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BlackBerry smartphones were once wildly popular in South Africa.
With their easy-typing Qwerty keyboards, and directional touch wheel, they revolutionised how we navigate our smartphones. But as Android devices matured, BlackBerry failed to evolve.
Now, in 2020, the maker of BlackBerry phones TCL will no longer produce them from August 2020. It’s ultimately another death knell for a company that has been surviving on scraps.
That said, if you like to live in the past, you can still purchase new BlackBerry phones in South Africa. I know, we’re surprised to discover this too.
If you’re seriously looking for a new device, pining for some nostalgia, or want to see the once great phone maker live on, you can still pick up one of the three devices listed below.
The Priv was one of the company’s most ambitious devices. Launched in 2016, it was its first Android phone but one that didn’t disregard its heritage.
Image: Although it ran Android, the Priv was loaded with BlackBerry apps and software that really added to the experience. Unfortunately, it wouldn’t be enough. Andy Walker/Memeburn
Buyers received the largest screen device of any BlackBerry at 5.4-inches. It also sported a 2560×1440 display at a time when few other devices did (and still don’t).
Internally, it was powered by a Qualcomm Snapdragon 808 chipset — a piece of silicon that caused issues for phones like the LG G4 — and was mated to a rather ordinary 3GB of RAM and 32GB of internal storage.
It had a 3410mAh battery, a microSD card slot, an 18MP rear camera, 2MP selfie snapper, and — you were waiting for it weren’t you? — a slide-out physical keyboard.
It has also since received Android 6.0 Marshmallow.
Incredibly, you can still grab one for R5499 but don’t expect an upgrade to Pie or even Nougat any time, ever.
BlackBerry Key 2 LE
Image: the Key 2 (not the LE) was a long phone for its time. Later than decade, tall phones would become the norm, by Andy Walker/Memeburn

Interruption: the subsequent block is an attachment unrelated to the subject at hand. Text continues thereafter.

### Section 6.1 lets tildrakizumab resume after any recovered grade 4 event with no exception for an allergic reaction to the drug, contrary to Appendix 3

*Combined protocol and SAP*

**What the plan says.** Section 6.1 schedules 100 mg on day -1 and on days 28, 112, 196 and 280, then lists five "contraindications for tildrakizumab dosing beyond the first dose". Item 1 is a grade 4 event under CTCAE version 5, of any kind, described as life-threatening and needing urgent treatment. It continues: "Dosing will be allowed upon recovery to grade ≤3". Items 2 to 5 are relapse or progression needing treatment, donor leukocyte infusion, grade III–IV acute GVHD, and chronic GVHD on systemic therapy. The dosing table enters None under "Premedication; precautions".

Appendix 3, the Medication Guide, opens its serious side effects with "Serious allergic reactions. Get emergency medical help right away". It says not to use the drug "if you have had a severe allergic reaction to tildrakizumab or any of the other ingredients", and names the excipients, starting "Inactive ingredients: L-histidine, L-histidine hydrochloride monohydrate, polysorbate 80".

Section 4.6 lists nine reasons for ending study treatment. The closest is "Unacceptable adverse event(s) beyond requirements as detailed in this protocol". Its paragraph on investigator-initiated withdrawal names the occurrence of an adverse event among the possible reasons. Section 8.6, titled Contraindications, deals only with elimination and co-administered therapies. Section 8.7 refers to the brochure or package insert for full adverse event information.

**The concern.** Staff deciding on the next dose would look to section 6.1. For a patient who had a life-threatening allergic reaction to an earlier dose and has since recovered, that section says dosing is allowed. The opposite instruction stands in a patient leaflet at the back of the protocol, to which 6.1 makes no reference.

It sports a physical keyboard with fingerprint scanner below a 4.5-inch 1620×1080 display.
A mid-range Qualcomm Snapdragon 636 lies at its heart, alongside 64GB of internal storage and 4GB of RAM.
It runs Android 8.1 Oreo, sports a headphone jack, a 3000mAh battery and two rear cameras: a 13MP primary snapper and 5MP alongside it.
The Key 2 LE can be imported into SA for R8499, and that’s not actually too bad considering it launched at ludicrous R12 999.
Two years before the Priv and before Android’s domination of the smartphone market, BlackBerry revealed the Passport, a phone that deserved more praise than it received.
It was the same size and shape as a passport (hence its name), with a 4.5-inch, completely-square 1440×1440 display, a full Qwerty keyboard, and a length of just over 12cm.
Image: the Passport’s rear removable plate resting alongside the phone itself, by Memeburn
It was a remarkable device to hold, but navigation was made easy thanks to BlackBerry OS 10.3 — the OS the company relied on prior to its adoption of Android.
Where it didn’t do so well was video playback, where two thick black bars on the top and bottom of the display marred the experience. This phone wasn’t for pleasure, only business.
Internally, it was a beast for its time too. The Qualcomm Snapdragon 801 chipset was used alongside 3GB of RAM and 32GB of storage.
Because BB OS was so light, it also breezed through menus and apps. But the lack of the latter is what ultimately led to this phone’s — and BlackBerry OS’ — death.
Still, it packed a 3410mAh battery, which at the time was decidedly larger than other flagships. A 13MP snapper was used at the back, along with a 2MP selfie camera. Selfies weren’t as important in 2014 as they are in 2020.
And if selfies still aren’t important to you, you can pick one up for around R13 000 — imported, of course.
Feature image: the BlackBerry Passport from our review in 2014, by Memeburn